3. BATHING HUTS
Predates building of Pavilion in 1911. Note bell type changing tents on wheels.
After 1911. The tents have been replaced with wooden huts on wheels. The one at the front has an advertisement on the side for Bellringer & Watts, Sanitary Engineers & Plumbers, Princess St.
Closer picture from around the same time.
Postcard dated 1915. The hut on the far right has an advert on the side for ‘Ye Old Curiosity Shop’ at 85 Oxford St.
Lifeguards: judging by the crowds this must have been a life saving display, date unknown
This appears, from the dress, to be Edwardian. Any information about this remarkable entertainment would be most welcome.
The picture above appears to be of a small Pierrot Troupe between 1902 & 1911.
Above : Pelman’s Punch and Judy, 1953
Below: from Burnham on Sea Guide c. 1950. Entertainer not specified.
Freddie Fay’s Frolics
Freddie Fay was a professional entertainer who put on family entertainments on the beach after the Second World War. His wife, daughter and son-in-law were all included in the cast. His daughter Erin afterwards became a projectionist at the Highbridge Picture House and at the Ritz Cinema in Burnham. (ref. Winston & Robert Thomas, 2011)
A earlier Pierrot show, before 1911.
Horse Racing on the beach. Date unknown. Does anyone have any information about this?
Below is a photo of ‘The Daily Mirror Eight’ promotional team (though oddly only 7 appear)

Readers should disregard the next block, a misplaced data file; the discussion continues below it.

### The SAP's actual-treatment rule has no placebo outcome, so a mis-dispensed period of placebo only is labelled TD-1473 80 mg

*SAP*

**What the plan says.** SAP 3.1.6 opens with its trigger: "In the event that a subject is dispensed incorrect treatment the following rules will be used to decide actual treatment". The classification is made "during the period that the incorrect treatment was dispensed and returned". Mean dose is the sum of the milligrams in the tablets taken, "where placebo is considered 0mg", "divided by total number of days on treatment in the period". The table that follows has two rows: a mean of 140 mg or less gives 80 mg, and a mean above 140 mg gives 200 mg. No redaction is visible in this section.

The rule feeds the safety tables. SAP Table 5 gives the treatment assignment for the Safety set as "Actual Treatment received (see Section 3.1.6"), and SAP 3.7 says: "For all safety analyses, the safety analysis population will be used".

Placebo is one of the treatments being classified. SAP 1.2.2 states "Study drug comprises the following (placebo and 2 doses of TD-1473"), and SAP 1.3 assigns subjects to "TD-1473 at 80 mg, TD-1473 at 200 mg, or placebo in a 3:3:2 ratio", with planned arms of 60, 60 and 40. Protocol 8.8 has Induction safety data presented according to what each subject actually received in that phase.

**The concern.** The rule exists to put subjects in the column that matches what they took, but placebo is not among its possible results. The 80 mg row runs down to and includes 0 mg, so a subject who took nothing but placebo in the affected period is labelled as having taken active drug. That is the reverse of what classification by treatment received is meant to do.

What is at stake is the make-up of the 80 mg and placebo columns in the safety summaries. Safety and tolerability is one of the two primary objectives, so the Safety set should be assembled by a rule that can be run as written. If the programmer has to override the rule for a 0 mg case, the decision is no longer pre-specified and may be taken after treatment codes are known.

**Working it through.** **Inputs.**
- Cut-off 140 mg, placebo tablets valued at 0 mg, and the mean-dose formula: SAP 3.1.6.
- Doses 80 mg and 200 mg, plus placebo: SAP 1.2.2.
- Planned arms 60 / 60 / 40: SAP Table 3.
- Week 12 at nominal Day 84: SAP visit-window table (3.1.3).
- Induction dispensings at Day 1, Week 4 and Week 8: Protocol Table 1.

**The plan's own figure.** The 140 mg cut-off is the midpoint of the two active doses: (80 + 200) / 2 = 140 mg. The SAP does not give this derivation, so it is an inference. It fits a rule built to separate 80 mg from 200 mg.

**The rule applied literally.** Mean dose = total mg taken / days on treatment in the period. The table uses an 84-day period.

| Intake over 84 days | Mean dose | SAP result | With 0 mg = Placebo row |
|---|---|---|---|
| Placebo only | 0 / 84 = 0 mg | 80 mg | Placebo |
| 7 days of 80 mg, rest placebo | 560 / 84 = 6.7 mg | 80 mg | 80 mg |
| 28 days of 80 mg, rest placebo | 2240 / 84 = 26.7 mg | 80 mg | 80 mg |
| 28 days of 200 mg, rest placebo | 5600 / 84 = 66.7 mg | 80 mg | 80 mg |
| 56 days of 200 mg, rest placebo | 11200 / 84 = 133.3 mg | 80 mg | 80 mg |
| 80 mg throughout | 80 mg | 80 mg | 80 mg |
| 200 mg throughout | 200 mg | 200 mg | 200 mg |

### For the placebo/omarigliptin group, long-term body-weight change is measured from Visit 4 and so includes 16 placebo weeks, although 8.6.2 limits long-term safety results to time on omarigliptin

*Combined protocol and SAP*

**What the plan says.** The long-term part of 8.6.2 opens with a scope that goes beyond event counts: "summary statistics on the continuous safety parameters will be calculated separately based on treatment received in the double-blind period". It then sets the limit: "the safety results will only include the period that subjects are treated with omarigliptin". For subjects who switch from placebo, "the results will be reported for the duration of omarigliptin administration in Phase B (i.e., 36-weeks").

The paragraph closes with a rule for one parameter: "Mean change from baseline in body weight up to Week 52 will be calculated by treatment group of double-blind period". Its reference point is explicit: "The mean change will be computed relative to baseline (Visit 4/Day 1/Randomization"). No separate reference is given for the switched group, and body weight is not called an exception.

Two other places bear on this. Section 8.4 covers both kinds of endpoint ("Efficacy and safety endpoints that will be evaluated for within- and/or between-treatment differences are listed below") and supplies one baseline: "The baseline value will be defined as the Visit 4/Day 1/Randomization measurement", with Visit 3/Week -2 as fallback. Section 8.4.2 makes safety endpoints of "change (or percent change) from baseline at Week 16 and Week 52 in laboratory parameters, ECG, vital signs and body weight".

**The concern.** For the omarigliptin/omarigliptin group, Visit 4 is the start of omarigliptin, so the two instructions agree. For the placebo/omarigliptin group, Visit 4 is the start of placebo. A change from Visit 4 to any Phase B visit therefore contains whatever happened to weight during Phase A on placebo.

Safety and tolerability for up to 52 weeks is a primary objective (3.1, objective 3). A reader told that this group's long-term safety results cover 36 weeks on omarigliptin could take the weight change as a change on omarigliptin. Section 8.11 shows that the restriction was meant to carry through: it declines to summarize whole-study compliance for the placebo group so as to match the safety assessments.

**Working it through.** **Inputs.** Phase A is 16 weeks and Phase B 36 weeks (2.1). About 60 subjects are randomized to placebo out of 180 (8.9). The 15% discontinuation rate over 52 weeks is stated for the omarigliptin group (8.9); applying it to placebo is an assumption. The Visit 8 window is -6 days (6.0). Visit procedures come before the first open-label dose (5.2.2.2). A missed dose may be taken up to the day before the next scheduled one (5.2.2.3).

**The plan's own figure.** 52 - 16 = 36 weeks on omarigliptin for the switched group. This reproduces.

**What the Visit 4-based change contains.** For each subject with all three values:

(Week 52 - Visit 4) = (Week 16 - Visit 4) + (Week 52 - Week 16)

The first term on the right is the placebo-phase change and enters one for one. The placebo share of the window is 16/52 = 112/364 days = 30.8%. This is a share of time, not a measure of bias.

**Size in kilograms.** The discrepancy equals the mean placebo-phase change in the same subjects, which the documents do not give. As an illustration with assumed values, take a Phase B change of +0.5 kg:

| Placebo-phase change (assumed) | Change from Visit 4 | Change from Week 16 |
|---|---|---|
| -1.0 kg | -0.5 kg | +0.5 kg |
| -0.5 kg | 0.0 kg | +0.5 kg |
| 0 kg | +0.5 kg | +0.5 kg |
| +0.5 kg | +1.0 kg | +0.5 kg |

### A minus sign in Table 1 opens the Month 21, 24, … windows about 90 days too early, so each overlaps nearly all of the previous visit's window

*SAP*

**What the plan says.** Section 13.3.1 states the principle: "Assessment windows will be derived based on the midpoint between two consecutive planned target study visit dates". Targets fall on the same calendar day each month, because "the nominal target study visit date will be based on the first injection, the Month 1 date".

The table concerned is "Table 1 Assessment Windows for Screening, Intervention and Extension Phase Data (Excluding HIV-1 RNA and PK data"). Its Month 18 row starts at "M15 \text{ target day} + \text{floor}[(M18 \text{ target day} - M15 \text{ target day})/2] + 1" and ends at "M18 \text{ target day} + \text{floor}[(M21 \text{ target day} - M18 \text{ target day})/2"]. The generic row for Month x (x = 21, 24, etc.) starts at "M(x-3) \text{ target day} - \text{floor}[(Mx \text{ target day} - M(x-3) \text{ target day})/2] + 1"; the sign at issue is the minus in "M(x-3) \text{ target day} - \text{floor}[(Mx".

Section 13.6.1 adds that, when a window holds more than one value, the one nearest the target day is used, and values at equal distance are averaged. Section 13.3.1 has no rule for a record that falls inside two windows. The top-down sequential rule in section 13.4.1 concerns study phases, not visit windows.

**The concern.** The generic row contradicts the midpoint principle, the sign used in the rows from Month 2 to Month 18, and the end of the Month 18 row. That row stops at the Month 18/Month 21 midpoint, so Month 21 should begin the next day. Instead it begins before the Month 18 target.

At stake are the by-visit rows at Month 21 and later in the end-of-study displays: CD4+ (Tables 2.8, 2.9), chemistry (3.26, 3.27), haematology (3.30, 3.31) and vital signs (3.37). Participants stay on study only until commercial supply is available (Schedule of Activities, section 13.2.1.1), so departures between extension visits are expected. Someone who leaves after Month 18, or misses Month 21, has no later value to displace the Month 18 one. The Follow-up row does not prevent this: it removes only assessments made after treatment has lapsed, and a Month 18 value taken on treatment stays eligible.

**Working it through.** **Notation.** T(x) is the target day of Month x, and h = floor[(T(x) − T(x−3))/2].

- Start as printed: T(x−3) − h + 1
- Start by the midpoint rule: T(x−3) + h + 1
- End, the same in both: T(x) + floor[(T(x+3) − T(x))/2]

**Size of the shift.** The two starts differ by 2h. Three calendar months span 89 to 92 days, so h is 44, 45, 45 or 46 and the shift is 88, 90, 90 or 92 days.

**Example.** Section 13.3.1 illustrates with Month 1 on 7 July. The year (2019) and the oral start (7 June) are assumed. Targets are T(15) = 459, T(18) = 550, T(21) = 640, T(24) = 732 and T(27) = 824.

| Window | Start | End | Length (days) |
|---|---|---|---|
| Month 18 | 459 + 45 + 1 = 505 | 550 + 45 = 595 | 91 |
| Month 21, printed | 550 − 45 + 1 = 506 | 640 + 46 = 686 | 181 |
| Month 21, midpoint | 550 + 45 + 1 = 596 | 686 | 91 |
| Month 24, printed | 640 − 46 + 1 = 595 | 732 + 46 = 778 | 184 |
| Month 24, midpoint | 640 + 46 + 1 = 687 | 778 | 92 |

I’m not sure whether this exactly counts as entertainment, even in 1907, but here is a picture of the Children’s Mission conducting a service on the beach.
5. SAND YACHTING
Then and now(ish)
6. PADDLING POOL
Below is a photo of north sands before the building of the paddling & model boat pool.
The paddling pool was constructed in 1921 (centre below) at the expense of Joseph Bevan Braithwaite to commemorate the safe return of his 5 sons from world war I. A plaque on the new sea wall commemorates this.
And of course we mustn’t forget sand castles
The grown up version of paddling was to go out with a skimming net after shrimps or flat fish. Beach casting was for those who did not wish to get their feet wet.
Poles on beach to prevent landing of enemy aircraft during World War II.
on 31st December 1945 a B17 bomber ran out of fuel after having been diverted due to weather and crash landed on Burnham beach.
WELL OF ALL THE CHEEK!
Could this be the reason?
“During the summer months of those years which followed the end of the First World War hundreds of people from the one time slum areas of Bristol were daily brought by char-a-banc to Burnham to enjoy an inexpensive visit to the seaside. It was not unusual on such occasions for whole families, mother father and children together with grandparents uncles and aunts to come on these trips. After one or two glasses of the local brew had rid the women folk of any inhibitions, they often took to dancing their own particular version of the can-can on the pavement or in the street, outside whichever public house they happened to be visiting, to the accompaniment of the inevitable concertina, with occasionally that of a barrel organ for good measure” -from The Book of Burnham on Sea’ by Winston and Robert Thomas